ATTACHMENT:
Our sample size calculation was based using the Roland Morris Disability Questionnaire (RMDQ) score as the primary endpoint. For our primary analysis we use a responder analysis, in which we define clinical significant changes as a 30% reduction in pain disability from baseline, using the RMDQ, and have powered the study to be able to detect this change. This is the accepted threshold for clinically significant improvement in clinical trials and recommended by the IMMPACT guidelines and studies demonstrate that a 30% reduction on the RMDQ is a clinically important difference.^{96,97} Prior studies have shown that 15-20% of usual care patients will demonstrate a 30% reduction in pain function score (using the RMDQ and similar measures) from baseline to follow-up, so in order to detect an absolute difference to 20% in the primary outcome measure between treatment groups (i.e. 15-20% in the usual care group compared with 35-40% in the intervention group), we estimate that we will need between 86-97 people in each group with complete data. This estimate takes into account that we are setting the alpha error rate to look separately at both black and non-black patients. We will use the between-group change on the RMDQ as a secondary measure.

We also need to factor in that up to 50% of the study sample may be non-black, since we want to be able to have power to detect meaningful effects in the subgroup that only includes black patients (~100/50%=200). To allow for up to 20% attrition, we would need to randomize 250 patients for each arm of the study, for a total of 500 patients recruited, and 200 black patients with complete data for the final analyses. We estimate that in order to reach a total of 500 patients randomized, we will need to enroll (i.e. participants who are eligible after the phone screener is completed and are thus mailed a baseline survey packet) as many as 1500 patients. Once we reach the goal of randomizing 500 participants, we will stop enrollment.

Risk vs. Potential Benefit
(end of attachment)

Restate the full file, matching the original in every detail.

Our sample size calculation was based using the Roland Morris Disability Questionnaire (RMDQ) score as the primary endpoint. For our primary analysis we use a responder analysis, in which we define clinical significant changes as a 30% reduction in pain disability from baseline, using the RMDQ, and have powered the study to be able to detect this change. This is the accepted threshold for clinically significant improvement in clinical trials and recommended by the IMMPACT guidelines and studies demonstrate that a 30% reduction on the RMDQ is a clinically important difference.^{96,97} Prior studies have shown that 15-20% of usual care patients will demonstrate a 30% reduction in pain function score (using the RMDQ and similar measures) from baseline to follow-up, so in order to detect an absolute difference to 20% in the primary outcome measure between treatment groups (i.e. 15-20% in the usual care group compared with 35-40% in the intervention group), we estimate that we will need between 86-97 people in each group with complete data. This estimate takes into account that we are setting the alpha error rate to look separately at both black and non-black patients. We will use the between-group change on the RMDQ as a secondary measure.

We also need to factor in that up to 50% of the study sample may be non-black, since we want to be able to have power to detect meaningful effects in the subgroup that only includes black patients (~100/50%=200). To allow for up to 20% attrition, we would need to randomize 250 patients for each arm of the study, for a total of 500 patients recruited, and 200 black patients with complete data for the final analyses. We estimate that in order to reach a total of 500 patients randomized, we will need to enroll (i.e. participants who are eligible after the phone screener is completed and are thus mailed a baseline survey packet) as many as 1500 patients. Once we reach the goal of randomizing 500 participants, we will stop enrollment.

Risk vs. Potential Benefit